We caught up with John to find out more about his debut as a novelist, his writing process and the importance of place to his writing. 

Give us the elevator pitch for Killing The Horses?

Killing The Horses follows two boys who are skipping school in the woods on the edge of the Bradford. They are trying to get away from all the things that are still there, haunting themselves and haunting the hillside. It’s a simple story about isolation and friendship. It’s about the violence of human beings and the violence of the natural world.

How do you feel about the publication of your debut novel?

I’m really looking forward to seeing it on shelves and hearing readers’ thoughts on it. I’ve been trying to write for years with more failure than success and I’ve had several false starts of trying to write novels in the past so it feels great to have this completed and published.

What prompted you to write Killing The Horses?

I tried to write a novel a few years ago which ended up not really working but out of that I developed a short story focusing on the characters in what would become Killing The Horses. I then forgot about it for a few years whilst I got on with life and was writing other things. When the covid lockdown hit last year I re-read the original story and just started writing about the characters and seeing where it went. The novel is the result of that.

What experience do you want your readers to have?

I’d like them to feel as though they’re walking through these woods with the two boys in the novel and seeing the landscape and the animals and the trees and the sky. It’s supposed to be a ‘close-up’ novel – it’s set over a short period of time in a single place with only two characters so it’s a lot more focused on those close-up, day-to-day details, rather than anything sprawling or expansive.

What is the importance of place to you as a writer and, more specifically, within the pages of Killing The Horses?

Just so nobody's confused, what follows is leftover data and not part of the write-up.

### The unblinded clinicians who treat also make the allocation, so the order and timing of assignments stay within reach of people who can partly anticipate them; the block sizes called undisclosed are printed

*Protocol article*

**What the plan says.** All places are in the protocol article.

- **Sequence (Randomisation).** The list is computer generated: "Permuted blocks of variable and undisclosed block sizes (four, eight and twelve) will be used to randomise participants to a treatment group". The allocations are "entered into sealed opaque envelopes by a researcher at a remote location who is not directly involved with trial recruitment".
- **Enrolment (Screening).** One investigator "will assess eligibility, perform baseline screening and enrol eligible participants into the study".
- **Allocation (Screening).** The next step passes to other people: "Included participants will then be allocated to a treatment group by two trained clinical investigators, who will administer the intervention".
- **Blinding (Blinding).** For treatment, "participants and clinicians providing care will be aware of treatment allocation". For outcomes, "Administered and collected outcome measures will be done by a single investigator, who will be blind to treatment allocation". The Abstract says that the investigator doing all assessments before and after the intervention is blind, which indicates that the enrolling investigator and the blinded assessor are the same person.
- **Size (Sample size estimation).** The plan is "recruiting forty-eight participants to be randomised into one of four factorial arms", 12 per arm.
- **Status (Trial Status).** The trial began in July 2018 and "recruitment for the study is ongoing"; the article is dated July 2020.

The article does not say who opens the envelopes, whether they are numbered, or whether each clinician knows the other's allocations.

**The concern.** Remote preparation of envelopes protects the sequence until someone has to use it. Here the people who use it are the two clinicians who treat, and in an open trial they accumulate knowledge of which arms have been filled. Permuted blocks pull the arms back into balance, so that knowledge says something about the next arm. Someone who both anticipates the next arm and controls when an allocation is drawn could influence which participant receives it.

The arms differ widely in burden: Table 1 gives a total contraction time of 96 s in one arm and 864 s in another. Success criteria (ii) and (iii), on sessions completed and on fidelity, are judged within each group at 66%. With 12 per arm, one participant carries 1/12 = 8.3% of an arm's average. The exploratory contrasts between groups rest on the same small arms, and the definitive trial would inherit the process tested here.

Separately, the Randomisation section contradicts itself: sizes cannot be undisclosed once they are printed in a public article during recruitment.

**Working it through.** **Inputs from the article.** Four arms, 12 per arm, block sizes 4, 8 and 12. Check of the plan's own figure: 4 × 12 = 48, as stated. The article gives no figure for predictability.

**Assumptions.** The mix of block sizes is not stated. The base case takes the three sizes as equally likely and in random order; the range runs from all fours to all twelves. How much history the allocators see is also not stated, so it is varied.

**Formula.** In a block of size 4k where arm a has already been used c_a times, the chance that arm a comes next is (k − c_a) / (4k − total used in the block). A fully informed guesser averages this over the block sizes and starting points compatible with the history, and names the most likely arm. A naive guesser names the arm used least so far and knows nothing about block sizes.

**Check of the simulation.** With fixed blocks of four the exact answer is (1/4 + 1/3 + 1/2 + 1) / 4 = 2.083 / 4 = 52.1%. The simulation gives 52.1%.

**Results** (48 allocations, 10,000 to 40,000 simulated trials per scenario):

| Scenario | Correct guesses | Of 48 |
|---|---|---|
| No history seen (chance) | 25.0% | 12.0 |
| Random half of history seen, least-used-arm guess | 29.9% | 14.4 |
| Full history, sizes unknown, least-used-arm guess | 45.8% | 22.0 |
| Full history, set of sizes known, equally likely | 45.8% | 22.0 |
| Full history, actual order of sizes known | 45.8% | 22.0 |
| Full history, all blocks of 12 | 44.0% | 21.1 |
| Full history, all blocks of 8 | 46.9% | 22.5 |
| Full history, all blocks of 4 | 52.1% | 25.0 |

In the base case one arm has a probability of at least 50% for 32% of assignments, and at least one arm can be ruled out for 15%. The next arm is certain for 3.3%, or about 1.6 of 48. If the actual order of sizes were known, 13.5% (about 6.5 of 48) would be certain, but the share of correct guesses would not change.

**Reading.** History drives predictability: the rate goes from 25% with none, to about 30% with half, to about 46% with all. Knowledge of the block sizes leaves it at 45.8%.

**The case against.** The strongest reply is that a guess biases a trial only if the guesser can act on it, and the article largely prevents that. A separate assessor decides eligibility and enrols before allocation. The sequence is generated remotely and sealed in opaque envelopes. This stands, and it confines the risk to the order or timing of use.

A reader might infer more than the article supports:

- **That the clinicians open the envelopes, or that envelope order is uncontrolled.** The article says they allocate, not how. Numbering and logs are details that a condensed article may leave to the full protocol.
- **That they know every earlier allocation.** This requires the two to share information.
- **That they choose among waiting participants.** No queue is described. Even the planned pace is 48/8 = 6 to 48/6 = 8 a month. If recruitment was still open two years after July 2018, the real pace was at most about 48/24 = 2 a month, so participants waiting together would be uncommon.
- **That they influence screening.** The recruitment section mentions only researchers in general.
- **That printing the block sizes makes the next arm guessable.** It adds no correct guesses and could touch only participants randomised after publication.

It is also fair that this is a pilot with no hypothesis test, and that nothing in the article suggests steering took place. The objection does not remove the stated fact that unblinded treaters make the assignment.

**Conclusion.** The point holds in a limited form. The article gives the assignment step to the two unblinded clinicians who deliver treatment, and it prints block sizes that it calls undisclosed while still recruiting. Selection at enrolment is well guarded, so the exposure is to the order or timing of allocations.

The novel is set entirely in the woods on the edge of Bradford, all within a mile or so of where I grew up. It’s all slightly fictionalised in the novel but everything in it is basically a real place. Bradford is a big post-industrial city and this corner of Bradford is not exactly a glamorous one but it’s nestled amongst all these rolling Yorkshire hills and there’s something quite distinctive about the combination of the two. It feels a lot more remote than it is. I like the idea of natural settings that are within reach of urban ones- places that aren’t far removed from most people’s lives. Lots of nature writing focuses on picturesque and remote places and the setting in the novel isn’t one of them. The woodland isn’t supposed to be idyllic. It’s supposed to be a troubled place but somewhere that’s isolated from the rest of the city. Otherwise, it’s set in Bradford because I’ve spent more of my life there than anywhere else and it’s a lot easier to write about what you know! Everyone should write about where they grew up – there’s nowhere that doesn’t make an interesting setting for a novel or a story.

What was your route into writing?

I used to write poetry and I had a few things published and won a few prizes when I was younger. I read with a few different groups of local writers and at a lot of literary festivals and really enjoyed it. I met loads of really talented local writers who were all really unique in what they were doing. But I mainly wrote poems because I didn’t have any kind of organisation to write anything longer. I wanted to write a novel for a long time but I never had the self-discipline to stick with it until more recently.

Has Covid-19 affected the way that you write?

I wrote most of Killing The Horses during the first coronavirus lockdown. I’d been trying to write another novel slowly for years and then the lockdown suddenly freed up a good bit of time as I was working from home for a few months and had long, free evenings. I started writing something new based on a short story I’d written a few years earlier and it was mostly completed by the time I returned to work 10 weeks later. I’d considered expanding it further but felt like it reflected quite a unique mood of being completely isolated and locked-down. I felt like it would be impossible to recreate that mood again. As it turned out, of course, lockdown #1 was not to be that unique so I didn’t need to worry. The story itself has nothing to do with covid but I think lots of the concerns it brought up are in there- isolation, sickness, the destructive power of nature etc.

Could you tell us something about your creative process?

Now that I’m back at work it’s a good bit harder to write as regularly. However, I try to sit down every Saturday and Sunday morning and write 1,000 words before I stop. Any additional time I get to spend on it is a bonus. Writing is the good part, though, so it doesn’t take much discipline once started – it’s everything else that gets in the way!

Who are your favourite writers? And which writers are you influenced by?